We're willing to bet that as a kid, most of us blew bubbles and tried to see which ones lasted the longest. We're also willing to bet that none of them lasted more than a few fleeting moments.
Now, scientists have pulled off the seemingly impossible, leaving our childhood attempts in the dust. In a new study, researchers from the University of Lille in France created bubbles that can live as long as 465 days.
They did, however, take some liberties.
"Soap bubbles are by essence fragile and ephemeral," the study's authors wrote in their paper. "We design bubbles made of a composite liquid film able to neutralize all these effects and keep their integrity for more than one year in a standard atmosphere."
According to APS Physics, the team studied a type of bubble known as a "gas marble." Previous research has shown that plastic beads packed on the bubble’s shell can make it strong enough to be held in a hand or rolled along a surface — but this was the first time scientists studied the bubbles' lifespan.
So the team set up an experiment and blew three different types of bubbles, including soap bubbles, water-based gas marbles, and water-glycerol-based gas marbles.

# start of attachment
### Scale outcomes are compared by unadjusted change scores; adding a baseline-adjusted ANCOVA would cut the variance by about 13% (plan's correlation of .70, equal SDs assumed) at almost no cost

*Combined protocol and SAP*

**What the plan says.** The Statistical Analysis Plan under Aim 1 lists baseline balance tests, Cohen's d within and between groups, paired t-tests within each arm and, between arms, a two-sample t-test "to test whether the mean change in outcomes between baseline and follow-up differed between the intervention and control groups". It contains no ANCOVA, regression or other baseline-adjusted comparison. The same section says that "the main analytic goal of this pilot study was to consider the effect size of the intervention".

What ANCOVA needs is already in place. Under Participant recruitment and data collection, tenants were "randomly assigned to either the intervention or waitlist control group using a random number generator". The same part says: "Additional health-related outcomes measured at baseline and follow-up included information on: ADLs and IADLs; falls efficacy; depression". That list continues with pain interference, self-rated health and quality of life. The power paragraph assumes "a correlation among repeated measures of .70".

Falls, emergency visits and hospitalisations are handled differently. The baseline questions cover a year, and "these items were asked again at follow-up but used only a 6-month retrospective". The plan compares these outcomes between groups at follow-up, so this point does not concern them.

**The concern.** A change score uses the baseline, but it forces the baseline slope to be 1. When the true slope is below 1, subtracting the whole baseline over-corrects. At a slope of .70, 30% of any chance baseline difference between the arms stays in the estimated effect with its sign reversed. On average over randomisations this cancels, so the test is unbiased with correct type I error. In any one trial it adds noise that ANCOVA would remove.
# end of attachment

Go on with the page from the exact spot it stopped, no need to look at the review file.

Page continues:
Soap bubbles lasted (unsurprisingly) the shortest amount of time, normally less than one minute. Water-glycerol marbles lasted the longest, with the oldest survivor making it to 465 days after its "birth."
The team believes the glycerol was be able to absorb enough water from air to compensate for evaporation and also stopped the bubble from draining enough water to rupture.
So what, exactly, is the point of a geriatric bubble?
Some suggest the science could be used in medicine and consumer products.
"I could imagine that the general problem of preventing evaporation could have many practical applications," New York University math professor Leif Ristroph, who wasn't involved in the study but has studied bubbles in the past, told NBC News.
"I’m daydreaming here, but I could imagine it might be useful to 'armor' little droplets in aerosols and sprays to make them last longer in air," he added. "For example, some sort of medicine that’s administered by spraying and breathing in the aerosol."
The researchers behind the study, however, have yet to comment on the possible use cases of their titan bubble.
More on important bubbles: New Theory: The Universe is a Bubble Inflated by Dark Energy